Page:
Georgia - Okay, I’ve been putting you through your paces with these questions. I’m going to send you some quick-fire questions now because we get a lot sent in from the audience. Everyone's very curious about them. So, first one - can black holes move around?
Matt - Oh absolutely, absolutely. I mean, in orbits they don’t just sort of jiggle around or anything. All you really think about is as an object right, with a mass, so absolutely, that mass can interact with other masses and be perturbed and move around all over the place - sure.
Georgia - How common are they compared to other stellar objects?
Matt - Oh rare. I think the upper limit for stellar mass black holes in our galaxy is sort of like a 100 million, something like that, but we have billions upon billions upon billions of stars. There’s millions, and millions, and millions of them, possibly but you’re not going to look out and go - oh look, a black hole…
Georgia - With your binoculars…
Matt - Yes, yes. You not gonna say - oh what’s that coming towards us. I can’t see it, it’s black. Oh no, not another one.
Georgia - Do black holes every die?
Matt - In principle, yes. So there’s this thing Hawking radiation. If you imagine that a particle is created on the event horizon and it breaks in half; half of it can go in and half of it can come out. So, if you have these things called ‘imaginary particles’, you have like electron-positron pairs, some goes out, some comes in, but that thing that’s gone out is carrying some energy and, therefore, mass of the black hole itself, and this is what’s called ‘hawking radiation’. Now eventually, if a black holes sat on it’s own for long enough, eventually there will be enough loss from this for it to die, but the rate at which it loses, the rate at which it evaporates is proportional to mass of black hole cubed. So the bigger your black hole, the longer it’s going to take and so, yes, eventually they will die but they're going to take sort of the lifetime of the universe to do so.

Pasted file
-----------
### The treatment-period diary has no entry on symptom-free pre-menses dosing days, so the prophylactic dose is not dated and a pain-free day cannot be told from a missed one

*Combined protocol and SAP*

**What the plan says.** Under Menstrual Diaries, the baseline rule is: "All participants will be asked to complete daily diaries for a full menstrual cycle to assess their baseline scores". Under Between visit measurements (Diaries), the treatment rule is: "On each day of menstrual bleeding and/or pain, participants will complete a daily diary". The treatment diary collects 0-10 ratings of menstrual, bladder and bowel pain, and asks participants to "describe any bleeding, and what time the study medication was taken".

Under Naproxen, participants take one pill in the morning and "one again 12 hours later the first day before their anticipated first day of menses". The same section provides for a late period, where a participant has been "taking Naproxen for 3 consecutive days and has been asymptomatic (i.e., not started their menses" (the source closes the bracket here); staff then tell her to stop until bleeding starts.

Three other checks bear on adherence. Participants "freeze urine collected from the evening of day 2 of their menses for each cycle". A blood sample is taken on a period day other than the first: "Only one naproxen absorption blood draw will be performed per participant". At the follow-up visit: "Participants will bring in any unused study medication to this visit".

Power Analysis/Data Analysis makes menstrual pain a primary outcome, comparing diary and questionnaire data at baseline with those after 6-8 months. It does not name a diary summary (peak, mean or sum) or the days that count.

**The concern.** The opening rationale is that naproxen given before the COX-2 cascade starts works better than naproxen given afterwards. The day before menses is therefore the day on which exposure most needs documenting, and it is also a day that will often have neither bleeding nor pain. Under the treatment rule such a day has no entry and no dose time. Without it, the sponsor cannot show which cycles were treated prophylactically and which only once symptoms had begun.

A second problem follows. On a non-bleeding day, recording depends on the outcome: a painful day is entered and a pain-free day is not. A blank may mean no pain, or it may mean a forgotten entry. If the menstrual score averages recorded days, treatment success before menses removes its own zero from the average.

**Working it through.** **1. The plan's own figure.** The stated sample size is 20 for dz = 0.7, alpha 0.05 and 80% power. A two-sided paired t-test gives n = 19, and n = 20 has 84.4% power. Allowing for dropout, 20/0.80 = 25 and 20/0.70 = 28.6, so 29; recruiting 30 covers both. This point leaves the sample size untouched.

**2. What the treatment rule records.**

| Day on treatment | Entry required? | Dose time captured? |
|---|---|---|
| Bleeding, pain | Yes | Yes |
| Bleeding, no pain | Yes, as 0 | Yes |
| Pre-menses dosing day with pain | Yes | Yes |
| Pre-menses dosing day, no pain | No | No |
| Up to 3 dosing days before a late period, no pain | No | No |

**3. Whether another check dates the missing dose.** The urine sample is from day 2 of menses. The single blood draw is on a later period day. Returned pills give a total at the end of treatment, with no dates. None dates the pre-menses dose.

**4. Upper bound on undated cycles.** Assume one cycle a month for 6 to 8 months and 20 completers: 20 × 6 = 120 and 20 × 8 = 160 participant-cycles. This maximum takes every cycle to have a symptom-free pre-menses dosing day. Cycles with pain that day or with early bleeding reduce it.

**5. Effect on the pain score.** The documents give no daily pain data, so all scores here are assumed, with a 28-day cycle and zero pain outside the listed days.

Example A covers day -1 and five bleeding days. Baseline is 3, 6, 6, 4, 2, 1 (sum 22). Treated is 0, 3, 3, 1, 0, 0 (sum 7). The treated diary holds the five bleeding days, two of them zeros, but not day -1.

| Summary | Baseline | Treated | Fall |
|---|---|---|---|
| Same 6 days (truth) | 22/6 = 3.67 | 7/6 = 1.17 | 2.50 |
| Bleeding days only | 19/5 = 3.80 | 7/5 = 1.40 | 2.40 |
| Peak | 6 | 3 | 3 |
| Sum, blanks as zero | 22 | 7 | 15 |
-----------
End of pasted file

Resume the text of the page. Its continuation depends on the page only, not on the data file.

Georgia - Final question then - will the large hadron collider create black holes?
Matt - No. Slightly more information?
Georgia - Slightly more information…
Matt - Slightly more information, okay. The energy required to make a mini black hole, which is what they’re worried about, is 10 to the 19 GeV. The Hadron Collider runs at a few TeV so it can’t do it. You’re out by about huge orders of magnitude. What was postulated was that if we have multidimensional spacetime you could lower the threshold to make a mini blackhole to a few TeV, and then there was the possibility that the LHC when it hits these protons together could create these mini black holes. But, Hawking Radiation would remove these black holes almost instantly. We’re not to be worried.
So why isn't a proof of safety published in a peer reviewed credible journal? SacB, Mon, 21st Mar 2016